The Problem with Shopping for Relationships Online

4 things to explore if you’re looking to meet someone online

First off, a disclaimer: I am NOT against online dating. Like most of you, I know many truly happy couples who only connected thanks to dating apps and websites. These sites can offer a wonderful way to meet people you wouldn’t otherwise. They open up a world of possibility that can be hard to access in a room full of people much less from the sofa of your apartment.

However, this ease of access can be a double-edge sword, especially in a space where rejection doesn’t have to take place face to face and things like ghosting exist. Seeking a romantic connection online is as easy as a swipe on a screen, and the choices start off almost endless. This can lead many people to get caught in a web of “perpetual window shopping.” Some researchers have expressed concern that “relationshopping” causes us to objectify potential partners, seeing them as products with certain features rather than people with complex qualities. You may have trouble slowing down to get to know one person for fear of missing out on someone better. On the flip side, you may use the coming and going of others to turn against yourself, lose confidence, or even give up online dating altogether.

In order to make sense of this new age of digital connections, you may be tempted to look outward and try to analyze the mystifying behavior of others. “Why is he so eager to meet me in person right away?” “Why did she just drop off the face of the earth?” However, as with most things relating to romantic relationships, the better choice may be to look inward.

What you may find if you dig deeper into your online dating behavior is that what you think you’re looking for isn’t always what you’re actually seeking out. While that first swipe may seem like a random act of instant attraction or openness, what you invest in the other person after that depends greatly on your own psychology. You may think you want a long-term loving relationship, but the likelihood of finding one can be minimized both by your actions and inactions. That is why it’s valuable to examine how you use online dating and be willing to explore what you’re really looking for. Here are some things to consider:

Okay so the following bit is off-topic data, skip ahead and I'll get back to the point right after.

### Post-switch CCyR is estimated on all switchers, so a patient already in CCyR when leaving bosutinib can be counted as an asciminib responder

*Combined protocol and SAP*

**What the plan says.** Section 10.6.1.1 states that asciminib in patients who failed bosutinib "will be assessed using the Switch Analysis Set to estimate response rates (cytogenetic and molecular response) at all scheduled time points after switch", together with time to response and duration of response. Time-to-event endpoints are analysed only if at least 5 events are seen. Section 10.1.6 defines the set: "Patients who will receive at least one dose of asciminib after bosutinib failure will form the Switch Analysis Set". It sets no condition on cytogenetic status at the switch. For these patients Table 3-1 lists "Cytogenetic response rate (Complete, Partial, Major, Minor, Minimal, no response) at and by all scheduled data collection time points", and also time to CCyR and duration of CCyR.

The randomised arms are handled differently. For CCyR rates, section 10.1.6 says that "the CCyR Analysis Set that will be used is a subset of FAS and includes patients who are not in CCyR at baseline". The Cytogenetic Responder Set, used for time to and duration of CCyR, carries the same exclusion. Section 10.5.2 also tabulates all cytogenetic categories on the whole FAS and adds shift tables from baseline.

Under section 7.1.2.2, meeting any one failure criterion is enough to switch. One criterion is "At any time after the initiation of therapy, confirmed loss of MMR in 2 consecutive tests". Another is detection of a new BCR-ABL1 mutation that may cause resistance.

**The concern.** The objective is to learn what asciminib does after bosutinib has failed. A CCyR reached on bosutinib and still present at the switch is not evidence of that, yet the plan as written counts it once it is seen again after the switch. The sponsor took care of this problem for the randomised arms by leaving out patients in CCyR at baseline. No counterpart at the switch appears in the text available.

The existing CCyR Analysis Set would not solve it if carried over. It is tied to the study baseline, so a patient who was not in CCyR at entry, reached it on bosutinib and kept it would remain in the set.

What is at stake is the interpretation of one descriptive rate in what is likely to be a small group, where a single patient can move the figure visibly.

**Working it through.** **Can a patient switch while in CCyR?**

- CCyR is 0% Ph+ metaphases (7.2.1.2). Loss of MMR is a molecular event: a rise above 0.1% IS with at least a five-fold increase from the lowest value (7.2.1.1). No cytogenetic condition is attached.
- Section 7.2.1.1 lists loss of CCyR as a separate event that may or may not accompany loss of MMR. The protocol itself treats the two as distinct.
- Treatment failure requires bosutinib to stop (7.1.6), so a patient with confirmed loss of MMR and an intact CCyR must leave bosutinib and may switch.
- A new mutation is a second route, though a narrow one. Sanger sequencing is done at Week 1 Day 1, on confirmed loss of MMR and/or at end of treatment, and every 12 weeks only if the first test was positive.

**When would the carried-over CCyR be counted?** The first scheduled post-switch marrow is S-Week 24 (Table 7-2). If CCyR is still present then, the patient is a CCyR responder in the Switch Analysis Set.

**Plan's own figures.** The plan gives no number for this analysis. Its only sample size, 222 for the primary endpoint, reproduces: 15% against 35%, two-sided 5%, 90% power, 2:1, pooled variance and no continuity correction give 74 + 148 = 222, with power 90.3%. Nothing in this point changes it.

1. Be Wary of Perpetual Window Shopping

While I don’t advocate for people to “settle” and overlook flaws left and right, I do know people who get caught in a cycle that makes it hard to stop “shopping” for prospective partners. Many of these same people say they’re looking for serious, long-term companionship, but they’re nervous about letting go of the search or even taking a break to see if a relationship could develop. They’re quick to assess the in-person dates they go on, and don’t take the time to give it a try with any one person unless there are “big feelings” right off the bat.

While some people feel a spark the very second they meet someone, every relationship builds at its own pace. It takes whatever time it takes for two people to come to know each other and realize their feelings for each other. I’m not just talking about deep feelings like love, but more subtle feelings like curiosity and attraction. The early stages of meeting can be awkward and unfamiliar. But just because something doesn’t start with fireworks doesn’t mean they won’t eventually go off. When people fail to take time, they’re not likely to get to know each other or hit it off. Their fear of missing out on someone better can lead them to miss out on something really great.